Notice how in this article they redirect their own question! Of course their organization doesn't spread propaganda for Jews, Communists, or American imperialists!
The simple fact is that Jehovah's Witnesses are none of the above.
No duh! But that ain't the question you were asking! Does your organization spread propaganda for ITSELF?
How does your media media compare against your own criteria for propaganda as laid out in the previous article?
The cunning propagandist loves such shortcuts—especially those that short-circuit rational thought. Propaganda encourages this by agitating the emotions, by exploiting insecurities, by capitalizing on the ambiguity of language, and by bending rules of logic.
Does the following ring a bell?
Another very successful tactic of propaganda is generalization. Generalizations tend to obscure important facts about the real issues in question, and they are frequently used to demean entire groups of people.
Christendom, "apostates", anyone?
How about addressing whether or not this is ever done:
Some people insult those who disagree with them by questioning character or motives instead of focusing on the facts. Name-calling slaps a negative, easy-to-remember label onto a person, a group, or an idea. The name-caller hopes that the label will stick. If people reject the person or the idea on the basis of the negative label instead of weighing the evidence for themselves, the name-caller's strategy has worked.
Playing on the Emotions
Even though feelings might be irrelevant when it comes to factual claims or the logic of an argument, they play a crucial role in persuasion. Emotional appeals are fabricated by practiced publicists, who play on feelings as skillfully as a virtuoso plays the piano.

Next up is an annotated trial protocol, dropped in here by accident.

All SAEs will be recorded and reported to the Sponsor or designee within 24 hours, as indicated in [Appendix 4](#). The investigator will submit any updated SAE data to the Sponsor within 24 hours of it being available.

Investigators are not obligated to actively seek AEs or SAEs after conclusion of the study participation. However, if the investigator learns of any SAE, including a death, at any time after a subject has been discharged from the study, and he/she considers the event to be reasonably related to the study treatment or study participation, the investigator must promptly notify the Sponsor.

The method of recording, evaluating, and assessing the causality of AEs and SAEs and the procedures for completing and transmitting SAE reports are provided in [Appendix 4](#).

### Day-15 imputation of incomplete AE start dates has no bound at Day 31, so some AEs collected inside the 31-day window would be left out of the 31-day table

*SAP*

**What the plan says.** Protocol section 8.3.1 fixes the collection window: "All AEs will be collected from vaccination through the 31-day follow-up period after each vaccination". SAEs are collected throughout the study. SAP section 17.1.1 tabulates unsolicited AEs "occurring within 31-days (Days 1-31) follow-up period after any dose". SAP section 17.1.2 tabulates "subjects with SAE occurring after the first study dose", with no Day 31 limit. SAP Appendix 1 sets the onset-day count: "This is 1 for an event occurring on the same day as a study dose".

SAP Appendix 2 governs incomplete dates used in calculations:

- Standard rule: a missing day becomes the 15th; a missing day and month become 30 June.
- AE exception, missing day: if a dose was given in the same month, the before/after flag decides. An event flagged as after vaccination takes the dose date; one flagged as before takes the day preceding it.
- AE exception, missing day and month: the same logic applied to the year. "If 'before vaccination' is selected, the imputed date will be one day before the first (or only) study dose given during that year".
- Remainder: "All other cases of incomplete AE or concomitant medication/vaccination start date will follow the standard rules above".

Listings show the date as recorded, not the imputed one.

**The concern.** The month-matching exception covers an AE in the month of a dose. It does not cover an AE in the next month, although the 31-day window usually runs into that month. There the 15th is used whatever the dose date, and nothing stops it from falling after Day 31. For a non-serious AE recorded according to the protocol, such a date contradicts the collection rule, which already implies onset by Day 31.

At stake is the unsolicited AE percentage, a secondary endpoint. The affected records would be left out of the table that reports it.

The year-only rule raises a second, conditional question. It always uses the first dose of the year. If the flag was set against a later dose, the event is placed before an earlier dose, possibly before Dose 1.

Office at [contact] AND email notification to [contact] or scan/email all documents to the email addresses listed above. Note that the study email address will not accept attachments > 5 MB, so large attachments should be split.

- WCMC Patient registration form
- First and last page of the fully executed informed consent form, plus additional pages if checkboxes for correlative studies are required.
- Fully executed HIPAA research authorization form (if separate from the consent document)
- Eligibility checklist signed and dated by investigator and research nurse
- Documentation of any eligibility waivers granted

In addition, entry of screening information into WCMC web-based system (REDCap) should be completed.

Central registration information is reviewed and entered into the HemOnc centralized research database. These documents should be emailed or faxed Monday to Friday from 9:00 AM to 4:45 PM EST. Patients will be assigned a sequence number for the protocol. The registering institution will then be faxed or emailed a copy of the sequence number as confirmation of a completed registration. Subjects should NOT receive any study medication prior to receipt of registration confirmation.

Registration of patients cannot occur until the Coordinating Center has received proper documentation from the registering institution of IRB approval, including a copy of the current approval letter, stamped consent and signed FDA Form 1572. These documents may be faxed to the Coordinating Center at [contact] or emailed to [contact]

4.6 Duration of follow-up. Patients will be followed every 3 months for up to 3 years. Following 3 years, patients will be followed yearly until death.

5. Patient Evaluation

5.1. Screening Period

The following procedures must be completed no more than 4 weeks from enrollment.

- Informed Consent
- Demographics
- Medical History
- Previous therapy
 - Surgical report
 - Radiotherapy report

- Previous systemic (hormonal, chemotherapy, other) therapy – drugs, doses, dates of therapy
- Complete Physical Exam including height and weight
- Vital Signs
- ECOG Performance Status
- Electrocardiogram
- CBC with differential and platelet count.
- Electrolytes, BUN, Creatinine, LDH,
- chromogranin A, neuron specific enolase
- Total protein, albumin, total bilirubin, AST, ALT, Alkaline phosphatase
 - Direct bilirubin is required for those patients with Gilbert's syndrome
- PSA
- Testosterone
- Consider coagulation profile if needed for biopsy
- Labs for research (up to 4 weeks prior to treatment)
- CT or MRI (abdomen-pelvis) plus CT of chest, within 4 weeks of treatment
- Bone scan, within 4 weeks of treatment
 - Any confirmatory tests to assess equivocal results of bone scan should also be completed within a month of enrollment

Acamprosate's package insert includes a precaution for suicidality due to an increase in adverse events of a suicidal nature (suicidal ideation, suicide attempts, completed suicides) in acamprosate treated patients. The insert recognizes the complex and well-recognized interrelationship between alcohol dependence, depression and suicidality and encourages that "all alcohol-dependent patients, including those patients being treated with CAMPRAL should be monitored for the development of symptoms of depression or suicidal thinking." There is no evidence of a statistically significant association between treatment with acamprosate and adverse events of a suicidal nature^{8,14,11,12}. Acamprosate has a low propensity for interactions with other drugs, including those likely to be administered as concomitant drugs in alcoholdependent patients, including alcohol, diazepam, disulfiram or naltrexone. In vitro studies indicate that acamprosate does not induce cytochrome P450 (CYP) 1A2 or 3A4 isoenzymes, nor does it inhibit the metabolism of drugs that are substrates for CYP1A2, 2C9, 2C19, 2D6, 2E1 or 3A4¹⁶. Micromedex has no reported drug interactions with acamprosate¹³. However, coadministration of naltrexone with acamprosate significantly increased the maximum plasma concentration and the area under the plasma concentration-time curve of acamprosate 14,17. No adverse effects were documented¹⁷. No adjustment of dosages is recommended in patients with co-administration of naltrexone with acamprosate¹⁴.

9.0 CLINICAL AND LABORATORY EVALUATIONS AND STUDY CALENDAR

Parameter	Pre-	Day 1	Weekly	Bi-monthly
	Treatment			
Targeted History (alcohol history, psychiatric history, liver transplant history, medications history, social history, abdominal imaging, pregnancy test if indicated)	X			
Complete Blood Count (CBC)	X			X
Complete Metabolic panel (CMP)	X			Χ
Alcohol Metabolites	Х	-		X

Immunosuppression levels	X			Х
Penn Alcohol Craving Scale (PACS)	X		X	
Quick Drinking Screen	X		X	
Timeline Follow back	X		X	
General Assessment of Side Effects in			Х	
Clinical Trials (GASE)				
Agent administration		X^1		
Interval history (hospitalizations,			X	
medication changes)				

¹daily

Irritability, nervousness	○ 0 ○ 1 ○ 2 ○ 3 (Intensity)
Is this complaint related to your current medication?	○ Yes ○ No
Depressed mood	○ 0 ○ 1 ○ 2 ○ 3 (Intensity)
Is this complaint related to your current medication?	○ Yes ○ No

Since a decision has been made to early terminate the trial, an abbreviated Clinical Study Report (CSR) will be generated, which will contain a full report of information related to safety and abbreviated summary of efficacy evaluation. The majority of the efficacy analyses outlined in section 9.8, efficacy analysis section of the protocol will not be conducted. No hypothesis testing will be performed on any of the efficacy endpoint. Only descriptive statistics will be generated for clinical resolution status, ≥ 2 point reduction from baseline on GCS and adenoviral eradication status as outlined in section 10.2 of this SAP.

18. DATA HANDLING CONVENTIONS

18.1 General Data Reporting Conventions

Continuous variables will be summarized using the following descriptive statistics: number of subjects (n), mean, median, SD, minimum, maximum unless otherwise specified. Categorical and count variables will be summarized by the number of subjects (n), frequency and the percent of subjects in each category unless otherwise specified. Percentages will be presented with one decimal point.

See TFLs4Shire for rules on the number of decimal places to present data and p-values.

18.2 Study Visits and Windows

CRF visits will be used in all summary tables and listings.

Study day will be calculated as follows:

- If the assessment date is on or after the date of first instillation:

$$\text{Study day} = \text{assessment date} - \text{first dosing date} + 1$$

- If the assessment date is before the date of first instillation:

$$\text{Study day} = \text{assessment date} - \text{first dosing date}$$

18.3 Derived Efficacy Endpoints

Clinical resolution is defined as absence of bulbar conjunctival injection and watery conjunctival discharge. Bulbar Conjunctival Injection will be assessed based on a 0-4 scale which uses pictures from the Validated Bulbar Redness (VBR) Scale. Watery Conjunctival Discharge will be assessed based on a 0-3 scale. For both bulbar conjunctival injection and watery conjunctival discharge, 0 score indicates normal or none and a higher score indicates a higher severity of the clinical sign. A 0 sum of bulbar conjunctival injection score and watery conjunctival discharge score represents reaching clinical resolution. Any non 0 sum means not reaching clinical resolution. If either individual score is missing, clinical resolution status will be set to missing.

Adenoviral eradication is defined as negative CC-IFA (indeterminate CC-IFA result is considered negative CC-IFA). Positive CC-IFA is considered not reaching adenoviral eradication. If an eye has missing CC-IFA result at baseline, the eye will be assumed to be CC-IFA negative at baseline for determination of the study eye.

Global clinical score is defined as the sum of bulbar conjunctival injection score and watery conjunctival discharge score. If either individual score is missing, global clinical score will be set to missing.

For example, fear is an emotion that can becloud judgment.
Hatred is a strong emotion exploited by propagandists. Loaded language is particularly effective in triggering it. There seems to be a nearly endless supply of nasty words that promote and exploit hatred toward particular racial, ethnic, or religious groups.
No hateful language toward "Christendom"? How about those WT articles describing how we should hate apostates?
Some propagandists play on pride. Often we can spot appeals to pride by looking for such key phrases as: "Any intelligent person knows that . . ." or, "A person with your education can't help but see that . . ." A reverse appeal to pride plays on our fear of seeming stupid. Professionals in persuasion are well aware of that.
"rightly disposed", "true Christian", anyone?
The propagandist also has a very wide range of symbols and signs with which to convey his message—a 21-gun salvo, a military salute, a flag. Love of parents can also be exploited. Thus, such symbolisms as the fatherland, the mother country, or the mother church are valuable tools in the hands of the shrewd persuader.Need I even comment?